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Derek Jeter assumes a fair ball is foul, allows a bloop hit to turn into a triple

Jun 3, 2014, 8:23 AM EDT

Derek Jeter

This is a thing because Jeter making a mental mistake on the field is a man-bites-dog kind of thing. But, really, all I can think while watching this mental gaffe by The Captain in last night’s Yankees-Mariners game is “if Yasiel Puig did this, the world would end.”

The situation: Kyle Seager hit a shallow pop up down the left-field line. Jeter — playing close to third on a shift — went after it, as did left fielder Brett Gardner. Gardner almost got it but it popped out of his glove. Jeter’s back was to the field and he apparently didn’t see the umpire signal that it was a fair ball, so he just jogged after it. As he did so, half the ballpark was yelling at him that it was fair. But the time he figured it out, Seager was at third base.

On a night when the Mariners put up a ten-spot it ultimately didn’t make a difference. And because it’s Derek Jeter, I suppose he gets a pass. But it does go to show you that everyone screws up sometimes.

  1. chew1985 - Jun 3, 2014 at 8:27 AM

    Good thing Larry Bowa didn’t see you do that, Mr. Jeter.

    • proudlycanadian - Jun 3, 2014 at 8:38 AM

      Jeter robbed Seager of a cycle. If that play had resulted in a single, Seager would have had a cycle.

      • DelawarePhilliesFan - Jun 3, 2014 at 9:15 AM

        I don’t know – by the time Jeter had it in his glove, Seager was almost at 2nd

      • scoochpooch - Jun 3, 2014 at 10:30 AM

        Problem is that it was only a single, possibly a double. Jeter has to get an error on that play, I dont know why mental mistakes aren’t errors?
        For example, groundball hit to SS, he refuses to throw the ball or walks off the field thinking he caught it, batter runs around the bases, we would score that as a HR?

      • SocraticGadfly - Jun 3, 2014 at 10:55 AM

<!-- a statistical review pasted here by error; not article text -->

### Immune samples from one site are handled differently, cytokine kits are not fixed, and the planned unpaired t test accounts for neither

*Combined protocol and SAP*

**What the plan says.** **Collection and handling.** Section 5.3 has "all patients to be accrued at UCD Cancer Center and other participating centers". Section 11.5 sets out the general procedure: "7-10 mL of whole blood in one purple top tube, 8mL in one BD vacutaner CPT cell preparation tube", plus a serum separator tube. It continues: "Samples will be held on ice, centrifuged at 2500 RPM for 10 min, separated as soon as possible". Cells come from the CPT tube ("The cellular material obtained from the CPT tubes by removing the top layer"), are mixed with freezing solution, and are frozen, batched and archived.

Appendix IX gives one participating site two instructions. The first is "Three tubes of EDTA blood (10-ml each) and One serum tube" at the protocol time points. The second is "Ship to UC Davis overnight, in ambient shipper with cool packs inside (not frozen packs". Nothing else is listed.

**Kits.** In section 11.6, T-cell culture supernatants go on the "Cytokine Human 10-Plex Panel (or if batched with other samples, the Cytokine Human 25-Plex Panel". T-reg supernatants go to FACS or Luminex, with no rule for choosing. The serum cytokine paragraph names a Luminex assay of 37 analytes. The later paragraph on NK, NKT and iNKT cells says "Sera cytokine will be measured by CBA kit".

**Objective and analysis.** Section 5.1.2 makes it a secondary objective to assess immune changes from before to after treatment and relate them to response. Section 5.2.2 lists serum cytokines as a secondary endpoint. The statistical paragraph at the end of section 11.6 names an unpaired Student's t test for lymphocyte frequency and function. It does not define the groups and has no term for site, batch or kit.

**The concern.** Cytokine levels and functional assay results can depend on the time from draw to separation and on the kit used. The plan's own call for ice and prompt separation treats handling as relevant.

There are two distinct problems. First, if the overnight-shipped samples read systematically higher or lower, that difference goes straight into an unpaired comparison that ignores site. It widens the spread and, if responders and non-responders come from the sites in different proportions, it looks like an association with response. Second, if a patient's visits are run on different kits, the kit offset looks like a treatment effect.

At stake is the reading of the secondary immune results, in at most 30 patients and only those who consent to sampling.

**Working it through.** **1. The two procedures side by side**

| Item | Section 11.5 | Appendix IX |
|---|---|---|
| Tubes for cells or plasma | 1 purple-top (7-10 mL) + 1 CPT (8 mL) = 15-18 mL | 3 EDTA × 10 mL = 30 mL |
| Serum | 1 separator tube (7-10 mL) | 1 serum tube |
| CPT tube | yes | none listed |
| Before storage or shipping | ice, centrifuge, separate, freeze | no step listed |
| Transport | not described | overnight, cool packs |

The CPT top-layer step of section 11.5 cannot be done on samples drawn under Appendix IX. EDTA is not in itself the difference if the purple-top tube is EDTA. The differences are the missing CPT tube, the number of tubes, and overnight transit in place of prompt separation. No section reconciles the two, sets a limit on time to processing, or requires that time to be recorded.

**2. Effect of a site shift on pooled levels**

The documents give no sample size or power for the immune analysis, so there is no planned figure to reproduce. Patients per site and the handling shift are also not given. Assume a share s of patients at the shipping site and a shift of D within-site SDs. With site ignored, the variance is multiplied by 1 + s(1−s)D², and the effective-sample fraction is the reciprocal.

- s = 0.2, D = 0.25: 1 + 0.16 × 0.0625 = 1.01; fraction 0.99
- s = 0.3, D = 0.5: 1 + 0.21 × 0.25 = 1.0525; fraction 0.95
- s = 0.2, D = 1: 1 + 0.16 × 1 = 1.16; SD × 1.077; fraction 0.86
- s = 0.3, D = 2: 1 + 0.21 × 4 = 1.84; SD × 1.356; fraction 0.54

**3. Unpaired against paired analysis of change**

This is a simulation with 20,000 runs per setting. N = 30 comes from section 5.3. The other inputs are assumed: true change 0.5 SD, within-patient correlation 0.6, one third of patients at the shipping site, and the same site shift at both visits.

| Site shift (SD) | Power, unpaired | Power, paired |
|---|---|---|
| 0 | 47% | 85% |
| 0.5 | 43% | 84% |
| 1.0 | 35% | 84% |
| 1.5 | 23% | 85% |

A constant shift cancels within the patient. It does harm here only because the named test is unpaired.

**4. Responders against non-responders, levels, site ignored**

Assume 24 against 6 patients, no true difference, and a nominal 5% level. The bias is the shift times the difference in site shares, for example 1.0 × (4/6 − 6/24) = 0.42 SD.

Scoochpooch, I’ve long thought that MLB ought to adopt the basketball idea of team rebounds, also, and create “team errors.” The rule book allows an error to be charged, already, for indifference, or whatever, even if a fielder doesn’t touch the ball. So, for pop-ups that fall between two fielders? Rather that either giving the batter a hit, or trying to decide which fielder is at fault, call a team error.

      • scoochpooch - Jun 3, 2014 at 4:33 PM

        I’d go for that.

    • SocraticGadfly - Jun 3, 2014 at 10:23 AM

      Derek Jeter, #disrespecting. No glove flip for you, Mr. Jeter.

  2. thedoubleentandres - Jun 3, 2014 at 8:29 AM

    I’m gunna write his unborn kids a nasty letter at once.

  3. proudlycanadian - Jun 3, 2014 at 8:33 AM

    At 39, his baseball instincts have begun to fade.

  4. Paul White - Jun 3, 2014 at 8:34 AM

    Wait for the inevitable columns that argue this is such a rare occurrence for Captain Jetes, something he NEVER would have done as recently as last year, that clearly he has made the right decision to retire. What a grand and wonderful man he is for recognizing the proper time to go, what a great team player, etc., etc.

  5. aresachaela - Jun 3, 2014 at 8:35 AM

    What a memorable last season for Jeter so far…

  6. indians131184 - Jun 3, 2014 at 8:42 AM

    I just have to use this time to say the hot/cold zone espn is running during its games are the worst thing on tv right now

  7. timmmah10 - Jun 3, 2014 at 8:53 AM